On Saturday night, the Miami Heat fell to the Chicago Bulls, 99-96. It was their third loss in a row, their second game without LeBron James and the first this season without Chris Bosh available, as he spent the fourth quarter in the locker room nursing a freshly sprained ankle.

Okay, so tough loss, but no big deal, right?

Wrong. Bosh wasn’t happy with the play where he injured his ankle. Particularly, he was displeased by the decision of Bulls’ rookie Omer Asik to dive for a loose ball and try to grant his team another possession. The replay of the injury clearly shows Asik diving towards the ball, his hip connecting with Bosh’s foot, causing him to roll his ankle.

It was an unfortunate collision and absolutely looked like it hurt. It was one that made you wince while watching and had Bosh dropping an F-bomb as he tried to walk it off. It was a play involving two guys trying to help their team win a basketball game. It was entirely innocent, a non-story and non-issue.

Unless you ask Bosh.

“C’mon, that is how guys get hurt, that is how serious injuries happen,” Bosh told ESPN’s Brian Windhorst. “You’ve got to watch people’s legs. I know guys want to hustle and everything but we all want to play and provide for our families and have a job.”

A couple of things here, if I may: First, who wants to remind Bosh that he’s locked in to his completely guaranteed $109 million contract, and will have made more than $150 million in salary by the time he’s a free agent again at the age of 32? In comparison, Asik will make $1.7 million this season. When you’re getting paid that much money to play basketball, diving on the floor should be a no-brainer.

Bosh had more thoughts on the play.

“If [the ball] is by somebody’s leg, don’t dive for the ball, it’s too close,” he said.

Because in the split-second a player has to make the decision to dive for a loose ball, they’ve got time to stop and consider the ramifications of whether or not the ball could roll, or their body could collide with someone else, depending on the movement another player makes. I suppose, then, that Shaquille O’Neal should consider the well-being of his bench before diving for a loose ball and almost taking out his teammates. Or players like Dennis Rodman definitely should have thought twice before going after a loose ball and ending up in the crowd.

Rodman brings me to my second point: Not all NBAers are born with the natural athleticism and skill that Bosh possesses. There are only so many superstars. Rodman built a career out of his hustle and is almost synonymous with the word “rebound” years after his retirement. For the guys who were blessed with some height, passion for the game and lots of heart, they are able to provide for their families because of their hustle. Ask Raja Bell or Bo Outlaw about diving for loose balls. Hell, ask Charles Oakley if he’s ever thought about whether or not he should dive for a loose ball because an opponent is near it and he’ll look at you like you’re crazy.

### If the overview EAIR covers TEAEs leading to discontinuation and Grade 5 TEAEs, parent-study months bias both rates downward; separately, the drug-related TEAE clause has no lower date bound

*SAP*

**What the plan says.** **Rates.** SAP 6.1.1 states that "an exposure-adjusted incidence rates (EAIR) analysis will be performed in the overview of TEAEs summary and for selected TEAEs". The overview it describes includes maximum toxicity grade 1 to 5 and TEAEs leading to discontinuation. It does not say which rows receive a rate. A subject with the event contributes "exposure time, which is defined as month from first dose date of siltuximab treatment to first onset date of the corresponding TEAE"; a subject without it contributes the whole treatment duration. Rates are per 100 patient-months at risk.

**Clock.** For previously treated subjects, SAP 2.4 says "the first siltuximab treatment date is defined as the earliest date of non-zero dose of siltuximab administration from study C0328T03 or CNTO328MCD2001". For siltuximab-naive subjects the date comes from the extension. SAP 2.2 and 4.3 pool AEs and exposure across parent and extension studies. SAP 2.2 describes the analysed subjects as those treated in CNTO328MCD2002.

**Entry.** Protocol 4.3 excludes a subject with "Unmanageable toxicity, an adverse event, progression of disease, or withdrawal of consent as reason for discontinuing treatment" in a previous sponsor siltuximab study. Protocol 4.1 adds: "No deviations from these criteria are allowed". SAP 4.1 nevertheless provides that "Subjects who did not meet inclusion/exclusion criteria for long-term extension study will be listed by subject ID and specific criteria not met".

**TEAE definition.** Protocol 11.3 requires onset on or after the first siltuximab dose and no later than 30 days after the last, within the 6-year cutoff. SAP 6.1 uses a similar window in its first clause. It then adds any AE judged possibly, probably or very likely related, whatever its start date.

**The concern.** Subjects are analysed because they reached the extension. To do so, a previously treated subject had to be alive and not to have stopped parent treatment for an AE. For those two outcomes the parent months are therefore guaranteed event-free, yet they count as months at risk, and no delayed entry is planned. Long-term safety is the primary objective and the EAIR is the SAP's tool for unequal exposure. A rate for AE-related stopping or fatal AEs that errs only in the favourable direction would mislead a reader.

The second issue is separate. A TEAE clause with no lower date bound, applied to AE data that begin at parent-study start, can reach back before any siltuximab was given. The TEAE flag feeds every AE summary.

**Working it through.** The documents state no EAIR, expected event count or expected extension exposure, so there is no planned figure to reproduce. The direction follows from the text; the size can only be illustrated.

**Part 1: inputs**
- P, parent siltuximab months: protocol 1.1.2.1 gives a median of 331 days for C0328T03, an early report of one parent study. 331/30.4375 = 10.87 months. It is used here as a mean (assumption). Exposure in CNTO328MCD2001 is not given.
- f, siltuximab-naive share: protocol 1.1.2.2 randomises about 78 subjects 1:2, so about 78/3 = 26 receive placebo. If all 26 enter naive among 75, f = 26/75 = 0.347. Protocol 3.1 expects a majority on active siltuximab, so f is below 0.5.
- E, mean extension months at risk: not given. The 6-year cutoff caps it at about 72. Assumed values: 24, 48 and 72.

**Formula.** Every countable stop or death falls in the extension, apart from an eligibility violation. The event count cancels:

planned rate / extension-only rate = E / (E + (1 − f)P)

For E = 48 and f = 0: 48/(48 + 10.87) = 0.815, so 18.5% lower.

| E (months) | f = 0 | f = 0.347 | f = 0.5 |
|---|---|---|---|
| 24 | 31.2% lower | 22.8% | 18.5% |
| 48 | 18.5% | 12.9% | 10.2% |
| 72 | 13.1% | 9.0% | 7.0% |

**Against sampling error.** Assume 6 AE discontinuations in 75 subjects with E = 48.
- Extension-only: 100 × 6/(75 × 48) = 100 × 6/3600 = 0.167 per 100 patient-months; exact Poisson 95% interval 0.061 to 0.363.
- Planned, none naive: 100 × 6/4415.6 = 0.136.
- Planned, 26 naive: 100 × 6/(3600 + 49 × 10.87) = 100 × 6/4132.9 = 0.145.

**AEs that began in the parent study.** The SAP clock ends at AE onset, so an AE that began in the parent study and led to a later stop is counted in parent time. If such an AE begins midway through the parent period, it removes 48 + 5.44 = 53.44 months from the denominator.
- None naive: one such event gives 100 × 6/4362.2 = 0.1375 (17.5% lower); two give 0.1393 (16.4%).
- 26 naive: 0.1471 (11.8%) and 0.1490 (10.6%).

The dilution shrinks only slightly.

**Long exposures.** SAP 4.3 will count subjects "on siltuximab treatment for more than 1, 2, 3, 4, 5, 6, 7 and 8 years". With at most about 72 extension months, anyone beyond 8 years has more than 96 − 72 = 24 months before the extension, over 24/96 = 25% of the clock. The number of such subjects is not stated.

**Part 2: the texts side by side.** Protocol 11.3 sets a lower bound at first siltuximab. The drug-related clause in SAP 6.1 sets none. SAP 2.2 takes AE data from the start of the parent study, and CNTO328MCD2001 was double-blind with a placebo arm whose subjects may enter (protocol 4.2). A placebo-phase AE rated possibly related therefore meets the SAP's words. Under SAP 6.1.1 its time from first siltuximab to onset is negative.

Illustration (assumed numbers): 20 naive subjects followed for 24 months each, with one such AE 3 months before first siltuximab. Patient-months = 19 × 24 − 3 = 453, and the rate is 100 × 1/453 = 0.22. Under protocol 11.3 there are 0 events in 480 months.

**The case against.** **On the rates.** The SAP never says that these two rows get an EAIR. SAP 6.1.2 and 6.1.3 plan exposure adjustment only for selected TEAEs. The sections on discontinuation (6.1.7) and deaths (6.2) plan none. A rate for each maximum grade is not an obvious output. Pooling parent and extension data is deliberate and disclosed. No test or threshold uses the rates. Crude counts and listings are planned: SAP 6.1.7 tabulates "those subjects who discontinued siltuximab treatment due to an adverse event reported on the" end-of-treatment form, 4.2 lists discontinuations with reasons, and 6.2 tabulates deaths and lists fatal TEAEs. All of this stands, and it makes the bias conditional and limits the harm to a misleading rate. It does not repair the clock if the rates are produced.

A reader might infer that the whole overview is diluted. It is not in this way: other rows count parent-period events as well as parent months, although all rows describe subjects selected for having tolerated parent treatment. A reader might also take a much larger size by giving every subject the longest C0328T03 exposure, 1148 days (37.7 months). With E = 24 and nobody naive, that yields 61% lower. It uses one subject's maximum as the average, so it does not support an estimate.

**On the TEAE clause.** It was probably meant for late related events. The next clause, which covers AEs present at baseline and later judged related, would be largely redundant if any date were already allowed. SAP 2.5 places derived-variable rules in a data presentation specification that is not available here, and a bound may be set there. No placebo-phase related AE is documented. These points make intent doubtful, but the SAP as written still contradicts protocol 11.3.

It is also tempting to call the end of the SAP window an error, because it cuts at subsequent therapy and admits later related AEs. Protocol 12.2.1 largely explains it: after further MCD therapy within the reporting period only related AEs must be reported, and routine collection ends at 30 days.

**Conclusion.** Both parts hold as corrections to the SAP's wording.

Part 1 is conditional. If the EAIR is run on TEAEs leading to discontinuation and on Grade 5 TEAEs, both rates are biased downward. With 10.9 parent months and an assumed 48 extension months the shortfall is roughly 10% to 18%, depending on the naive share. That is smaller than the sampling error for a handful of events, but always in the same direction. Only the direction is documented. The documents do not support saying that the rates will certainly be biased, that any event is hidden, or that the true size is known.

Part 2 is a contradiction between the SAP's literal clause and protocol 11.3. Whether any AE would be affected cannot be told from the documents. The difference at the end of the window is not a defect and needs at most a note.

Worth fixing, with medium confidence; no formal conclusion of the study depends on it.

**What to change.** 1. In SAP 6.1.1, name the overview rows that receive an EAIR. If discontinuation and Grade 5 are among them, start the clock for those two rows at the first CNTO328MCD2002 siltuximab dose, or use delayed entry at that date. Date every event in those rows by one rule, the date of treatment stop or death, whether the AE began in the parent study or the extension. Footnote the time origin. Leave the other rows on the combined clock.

After covering Bosh for two seasons here in Toronto, I can say without any hesitance that he is one of the nicest superstars you could ever hope to meet in the NBA. He’s a nice guy. Respectful. Pleasant.

I get that the guy is probably in pain and hurting, but come on. Accidents happen, injuries are a part of the deal and it sucks being unable to help your team gut out a win. I’m not trying to say if you can’t stand the heat, get out of the kitchen (pun not intended), but rather, where did this come from?

We’ve seen Bosh get injured, banged up, bruised from contact. He missed the end of the season last year because of an accidental elbow to the face from Antawn Jamison that caused a broken nose because both players were going after a rebound. No complaints there. These comments don’t sound like something I would have heard him say last season. There’s just a sense of entitlement that rings out to me and I don’t like it. Not even a little bit.

Guys who make something out of nothing, who turn that passion into a career, who energize their teammates, inspire their home fans and leave every ounce of themselves onto the floor, whether its through blood, sweat or burn marks from sliding across the court — they are my favorite. This is probably why these comments irked me so much. To suggest that those players need to stop and think before doing anything would be to take away their best quality: self-sacrifice.

I’m not trying to rail on Bosh too much here, I’m just saying that once he calms down, he’ll likely realize how off-base his comments were. If not, maybe watching some tape of teammate, Heat captain, and hustle hero Udonis Haslem will open his eyes.